FLAGSTAFF, Ariz. (AP) -- The blood-alcohol content of the Cochise County sheriff who died in a one-vehicle wreck in northern Arizona was more than three times the state's legal limit, an autopsy report shows.
Larry Dever was traveling alone on a dirt and gravel road near Williams last month when his pickup rolled, coming to rest on a rock embankment. Officials from the Coconino County Sheriff's Office had indicated Dever had alcohol in his system, but didn't specify the exact amount until Monday - 0.291 percent.
The legal limit in Arizona is 0.08 percent.
Dever's family and the Coconino County sheriff said they hoped the autopsy report wouldn't detract from Dever's legacy as a polite, admirable man who was firm in his beliefs and who stood out as a leader on border security.
"That is obviously the struggle and what everyone is trying to come to grips with," Coconino County Sheriff Bill Pribil said. "Larry made a tragic error in judgment, and unfortunately, he paid the ultimate price for that miscalculation in judgment."
The autopsy report also showed Dever's seatbelt wasn't buckled, and authorities noted he had beer and liquor in his vehicle.
Pribil said it's uncertain whether investigators will be able to determine when Dever began consuming alcohol or how long he'd been drinking. The office has not yet completed a report that would indicate whether alcohol, Dever's speed of 62 mph on a road with no speed limit, the road itself or something else was a major factor in the crash.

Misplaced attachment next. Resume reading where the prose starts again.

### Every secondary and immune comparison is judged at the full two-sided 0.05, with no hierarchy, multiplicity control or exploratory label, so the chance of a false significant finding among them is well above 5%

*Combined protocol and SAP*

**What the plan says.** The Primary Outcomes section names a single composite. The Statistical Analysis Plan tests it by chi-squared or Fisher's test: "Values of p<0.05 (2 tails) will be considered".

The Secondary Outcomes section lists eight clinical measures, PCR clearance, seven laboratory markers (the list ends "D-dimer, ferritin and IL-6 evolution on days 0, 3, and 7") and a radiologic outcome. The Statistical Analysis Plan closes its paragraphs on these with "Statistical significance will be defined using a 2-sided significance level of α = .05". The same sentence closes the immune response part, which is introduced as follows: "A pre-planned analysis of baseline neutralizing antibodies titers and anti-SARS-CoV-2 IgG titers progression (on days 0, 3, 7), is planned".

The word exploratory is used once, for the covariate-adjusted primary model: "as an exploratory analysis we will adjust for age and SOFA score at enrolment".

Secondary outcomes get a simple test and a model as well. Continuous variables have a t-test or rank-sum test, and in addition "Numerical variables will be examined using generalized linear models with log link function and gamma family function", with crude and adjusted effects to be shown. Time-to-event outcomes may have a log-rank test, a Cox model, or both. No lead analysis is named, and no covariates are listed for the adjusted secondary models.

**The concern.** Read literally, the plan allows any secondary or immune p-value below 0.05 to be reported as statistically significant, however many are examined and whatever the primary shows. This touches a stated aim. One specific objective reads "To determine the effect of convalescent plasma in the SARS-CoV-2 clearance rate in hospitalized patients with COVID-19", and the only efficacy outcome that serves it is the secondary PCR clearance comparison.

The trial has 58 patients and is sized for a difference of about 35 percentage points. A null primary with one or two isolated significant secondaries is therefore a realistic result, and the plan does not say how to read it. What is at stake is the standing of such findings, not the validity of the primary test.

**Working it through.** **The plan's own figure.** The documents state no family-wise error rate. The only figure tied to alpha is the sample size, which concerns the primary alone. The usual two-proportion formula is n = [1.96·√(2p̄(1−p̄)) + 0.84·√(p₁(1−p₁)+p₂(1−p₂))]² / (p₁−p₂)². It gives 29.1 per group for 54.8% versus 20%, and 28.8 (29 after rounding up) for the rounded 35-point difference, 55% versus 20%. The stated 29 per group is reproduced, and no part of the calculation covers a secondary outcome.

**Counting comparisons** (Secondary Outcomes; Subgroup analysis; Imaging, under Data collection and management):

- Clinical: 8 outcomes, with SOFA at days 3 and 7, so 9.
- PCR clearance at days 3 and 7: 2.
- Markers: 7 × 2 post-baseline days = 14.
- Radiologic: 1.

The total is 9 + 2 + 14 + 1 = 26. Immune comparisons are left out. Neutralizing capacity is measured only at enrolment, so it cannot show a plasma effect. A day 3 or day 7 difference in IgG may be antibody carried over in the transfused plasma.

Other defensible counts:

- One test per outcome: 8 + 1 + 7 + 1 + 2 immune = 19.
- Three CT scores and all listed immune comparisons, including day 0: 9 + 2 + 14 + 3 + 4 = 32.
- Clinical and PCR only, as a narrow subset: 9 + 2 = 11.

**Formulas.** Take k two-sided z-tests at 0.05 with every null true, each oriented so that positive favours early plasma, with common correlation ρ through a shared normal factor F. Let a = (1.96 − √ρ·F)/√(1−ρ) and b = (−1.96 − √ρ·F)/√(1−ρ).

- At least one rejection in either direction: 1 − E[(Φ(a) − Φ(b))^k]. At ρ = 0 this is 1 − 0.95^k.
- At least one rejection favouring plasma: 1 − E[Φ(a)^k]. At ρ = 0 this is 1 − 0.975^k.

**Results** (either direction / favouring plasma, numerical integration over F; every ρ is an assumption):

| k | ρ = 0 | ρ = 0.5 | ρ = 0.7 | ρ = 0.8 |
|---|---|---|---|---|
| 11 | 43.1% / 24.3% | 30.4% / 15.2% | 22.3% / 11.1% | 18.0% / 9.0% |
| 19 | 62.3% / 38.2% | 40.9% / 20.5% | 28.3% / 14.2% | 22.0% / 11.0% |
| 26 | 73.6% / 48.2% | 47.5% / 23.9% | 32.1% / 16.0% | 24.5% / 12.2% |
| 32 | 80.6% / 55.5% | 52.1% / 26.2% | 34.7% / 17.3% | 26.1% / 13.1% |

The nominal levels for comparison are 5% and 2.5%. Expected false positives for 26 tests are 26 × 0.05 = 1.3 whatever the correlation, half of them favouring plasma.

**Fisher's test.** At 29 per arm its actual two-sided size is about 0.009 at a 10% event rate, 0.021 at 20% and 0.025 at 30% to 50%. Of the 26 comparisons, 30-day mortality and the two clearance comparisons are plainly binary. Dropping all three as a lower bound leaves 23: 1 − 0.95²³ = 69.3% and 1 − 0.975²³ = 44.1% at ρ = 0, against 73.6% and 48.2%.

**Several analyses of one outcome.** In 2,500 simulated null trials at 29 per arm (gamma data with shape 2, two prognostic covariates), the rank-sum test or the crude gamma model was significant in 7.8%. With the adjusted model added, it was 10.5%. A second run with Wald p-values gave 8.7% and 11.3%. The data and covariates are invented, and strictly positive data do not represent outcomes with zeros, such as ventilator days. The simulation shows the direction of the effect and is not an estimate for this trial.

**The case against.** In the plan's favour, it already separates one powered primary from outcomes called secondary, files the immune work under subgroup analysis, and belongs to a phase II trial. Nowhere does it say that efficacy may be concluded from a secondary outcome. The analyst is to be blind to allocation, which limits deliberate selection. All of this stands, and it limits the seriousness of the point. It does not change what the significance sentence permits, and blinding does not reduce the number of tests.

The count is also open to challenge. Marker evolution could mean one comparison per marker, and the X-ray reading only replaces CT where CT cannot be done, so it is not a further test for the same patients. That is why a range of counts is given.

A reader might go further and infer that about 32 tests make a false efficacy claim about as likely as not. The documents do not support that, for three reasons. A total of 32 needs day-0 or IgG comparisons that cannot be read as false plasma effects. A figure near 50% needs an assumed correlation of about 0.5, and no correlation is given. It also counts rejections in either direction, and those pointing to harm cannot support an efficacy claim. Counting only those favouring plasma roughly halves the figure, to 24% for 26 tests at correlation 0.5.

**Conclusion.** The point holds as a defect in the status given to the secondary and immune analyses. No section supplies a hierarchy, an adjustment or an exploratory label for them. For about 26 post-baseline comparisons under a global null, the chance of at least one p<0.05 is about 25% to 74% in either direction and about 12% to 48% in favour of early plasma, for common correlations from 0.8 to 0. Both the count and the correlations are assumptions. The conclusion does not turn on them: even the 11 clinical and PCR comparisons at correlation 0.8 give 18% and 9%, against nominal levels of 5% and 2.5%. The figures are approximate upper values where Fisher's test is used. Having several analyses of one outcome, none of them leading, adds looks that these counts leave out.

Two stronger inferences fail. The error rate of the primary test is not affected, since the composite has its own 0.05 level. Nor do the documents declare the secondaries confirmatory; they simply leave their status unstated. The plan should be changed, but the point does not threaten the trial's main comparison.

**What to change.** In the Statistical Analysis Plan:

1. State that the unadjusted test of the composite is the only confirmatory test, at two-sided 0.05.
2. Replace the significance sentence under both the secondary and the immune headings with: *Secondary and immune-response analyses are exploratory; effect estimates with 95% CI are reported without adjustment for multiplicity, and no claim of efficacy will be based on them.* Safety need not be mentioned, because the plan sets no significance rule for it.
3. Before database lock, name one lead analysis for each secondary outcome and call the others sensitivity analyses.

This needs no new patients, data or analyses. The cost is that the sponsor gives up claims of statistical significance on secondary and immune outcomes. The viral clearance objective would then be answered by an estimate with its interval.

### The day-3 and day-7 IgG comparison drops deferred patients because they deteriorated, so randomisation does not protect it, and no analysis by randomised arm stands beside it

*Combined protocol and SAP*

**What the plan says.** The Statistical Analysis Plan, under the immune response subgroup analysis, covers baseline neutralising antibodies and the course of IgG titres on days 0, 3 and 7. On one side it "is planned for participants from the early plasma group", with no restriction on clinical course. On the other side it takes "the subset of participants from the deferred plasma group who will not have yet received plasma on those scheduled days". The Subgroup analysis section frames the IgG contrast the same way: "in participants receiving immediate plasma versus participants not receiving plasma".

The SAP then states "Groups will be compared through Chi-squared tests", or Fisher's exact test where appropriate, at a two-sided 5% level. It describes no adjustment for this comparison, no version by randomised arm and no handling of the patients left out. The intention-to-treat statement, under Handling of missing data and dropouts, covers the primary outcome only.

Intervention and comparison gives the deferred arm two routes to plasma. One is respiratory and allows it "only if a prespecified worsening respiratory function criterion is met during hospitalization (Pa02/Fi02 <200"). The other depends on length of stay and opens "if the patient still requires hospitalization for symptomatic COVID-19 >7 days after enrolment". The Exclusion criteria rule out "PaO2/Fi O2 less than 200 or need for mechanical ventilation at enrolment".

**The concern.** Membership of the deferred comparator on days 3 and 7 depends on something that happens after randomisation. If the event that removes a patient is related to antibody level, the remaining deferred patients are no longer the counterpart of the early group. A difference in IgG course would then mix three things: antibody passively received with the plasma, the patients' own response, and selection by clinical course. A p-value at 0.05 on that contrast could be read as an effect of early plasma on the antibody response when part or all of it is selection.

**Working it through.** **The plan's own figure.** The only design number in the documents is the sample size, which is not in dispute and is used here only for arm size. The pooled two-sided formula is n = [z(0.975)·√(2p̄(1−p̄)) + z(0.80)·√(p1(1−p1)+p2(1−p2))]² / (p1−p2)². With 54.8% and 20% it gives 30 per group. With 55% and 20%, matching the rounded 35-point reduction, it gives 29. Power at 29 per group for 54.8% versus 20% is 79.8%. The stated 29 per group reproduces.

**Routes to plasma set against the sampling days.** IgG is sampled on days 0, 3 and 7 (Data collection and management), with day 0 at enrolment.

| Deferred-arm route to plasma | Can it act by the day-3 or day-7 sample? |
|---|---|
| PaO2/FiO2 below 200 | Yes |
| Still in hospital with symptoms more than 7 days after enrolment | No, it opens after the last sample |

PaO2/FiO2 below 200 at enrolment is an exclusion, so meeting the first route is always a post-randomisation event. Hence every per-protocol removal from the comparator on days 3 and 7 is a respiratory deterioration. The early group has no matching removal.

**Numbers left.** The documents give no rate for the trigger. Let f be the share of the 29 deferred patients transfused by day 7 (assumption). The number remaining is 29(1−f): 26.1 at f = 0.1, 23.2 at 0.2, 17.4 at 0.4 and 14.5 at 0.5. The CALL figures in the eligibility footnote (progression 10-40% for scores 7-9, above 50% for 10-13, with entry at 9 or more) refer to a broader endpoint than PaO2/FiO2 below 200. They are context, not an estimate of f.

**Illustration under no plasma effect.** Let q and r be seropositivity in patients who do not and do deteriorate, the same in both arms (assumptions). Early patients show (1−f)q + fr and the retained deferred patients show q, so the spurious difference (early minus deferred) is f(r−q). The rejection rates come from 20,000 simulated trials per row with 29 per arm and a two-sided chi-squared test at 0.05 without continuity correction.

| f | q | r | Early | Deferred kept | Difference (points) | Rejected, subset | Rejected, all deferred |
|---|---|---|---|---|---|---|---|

Dever was on his way to meet family members for a camping and hunting trip at White Horse Lake when he crashed on the U.S. Forest Service road.
The Cochise County Sheriff's Office declined to comment Monday on Dever's blood-alcohol level. But it released a statement last week from his family saying Dever undoubtedly was reeling from the stress of his mother's death, which occurred four days before Dever's Sept. 18 death.
"It is with great sadness that circumstances surrounding the last few days of Larry Dever's life culminated to this end," the statement said.
Kelly Dupps, program specialist for the Arizona office of Mothers Against Drunk Driving, said driving while distracted by the effects of alcohol, emotions or technology never is safe. She called Dever's death and all others resulting from drunken driving a "needless tragedy."